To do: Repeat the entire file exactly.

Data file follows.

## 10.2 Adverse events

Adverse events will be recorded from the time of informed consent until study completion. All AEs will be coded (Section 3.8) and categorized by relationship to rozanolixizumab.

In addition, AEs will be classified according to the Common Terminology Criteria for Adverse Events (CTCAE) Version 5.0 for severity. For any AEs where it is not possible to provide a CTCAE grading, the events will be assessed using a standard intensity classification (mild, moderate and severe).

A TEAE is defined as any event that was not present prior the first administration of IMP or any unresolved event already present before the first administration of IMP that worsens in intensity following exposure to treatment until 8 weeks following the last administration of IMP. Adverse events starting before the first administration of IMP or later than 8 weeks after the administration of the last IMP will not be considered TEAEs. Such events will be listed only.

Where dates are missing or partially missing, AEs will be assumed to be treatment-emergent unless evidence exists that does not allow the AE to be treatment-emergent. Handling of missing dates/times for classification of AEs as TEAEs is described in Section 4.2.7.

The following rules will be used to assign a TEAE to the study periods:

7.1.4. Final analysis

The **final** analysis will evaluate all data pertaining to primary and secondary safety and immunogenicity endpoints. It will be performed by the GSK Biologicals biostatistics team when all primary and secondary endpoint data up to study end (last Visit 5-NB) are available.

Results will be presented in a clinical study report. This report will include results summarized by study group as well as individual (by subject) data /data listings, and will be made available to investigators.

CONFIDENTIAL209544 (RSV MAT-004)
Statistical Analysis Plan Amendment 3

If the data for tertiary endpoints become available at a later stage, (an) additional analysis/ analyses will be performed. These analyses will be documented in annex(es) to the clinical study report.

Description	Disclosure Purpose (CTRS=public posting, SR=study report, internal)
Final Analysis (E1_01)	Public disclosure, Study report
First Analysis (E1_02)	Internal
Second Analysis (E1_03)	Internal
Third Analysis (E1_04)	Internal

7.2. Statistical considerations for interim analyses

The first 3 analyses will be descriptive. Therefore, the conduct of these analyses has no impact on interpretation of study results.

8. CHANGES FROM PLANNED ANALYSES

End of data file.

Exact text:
## 10.2 Adverse events

Adverse events will be recorded from the time of informed consent until study completion. All AEs will be coded (Section 3.8) and categorized by relationship to rozanolixizumab.

In addition, AEs will be classified according to the Common Terminology Criteria for Adverse Events (CTCAE) Version 5.0 for severity. For any AEs where it is not possible to provide a CTCAE grading, the events will be assessed using a standard intensity classification (mild, moderate and severe).

A TEAE is defined as any event that was not present prior the first administration of IMP or any unresolved event already present before the first administration of IMP that worsens in intensity following exposure to treatment until 8 weeks following the last administration of IMP. Adverse events starting before the first administration of IMP or later than 8 weeks after the administration of the last IMP will not be considered TEAEs. Such events will be listed only.

Where dates are missing or partially missing, AEs will be assumed to be treatment-emergent unless evidence exists that does not allow the AE to be treatment-emergent. Handling of missing dates/times for classification of AEs as TEAEs is described in Section 4.2.7.

The following rules will be used to assign a TEAE to the study periods:

7.1.4. Final analysis

The **final** analysis will evaluate all data pertaining to primary and secondary safety and immunogenicity endpoints. It will be performed by the GSK Biologicals biostatistics team when all primary and secondary endpoint data up to study end (last Visit 5-NB) are available.

Results will be presented in a clinical study report. This report will include results summarized by study group as well as individual (by subject) data /data listings, and will be made available to investigators.

CONFIDENTIAL209544 (RSV MAT-004)
Statistical Analysis Plan Amendment 3

If the data for tertiary endpoints become available at a later stage, (an) additional analysis/ analyses will be performed. These analyses will be documented in annex(es) to the clinical study report.

Description	Disclosure Purpose (CTRS=public posting, SR=study report, internal)
Final Analysis (E1_01)	Public disclosure, Study report
First Analysis (E1_02)	Internal
Second Analysis (E1_03)	Internal
Third Analysis (E1_04)	Internal

7.2. Statistical considerations for interim analyses

The first 3 analyses will be descriptive. Therefore, the conduct of these analyses has no impact on interpretation of study results.

8. CHANGES FROM PLANNED ANALYSES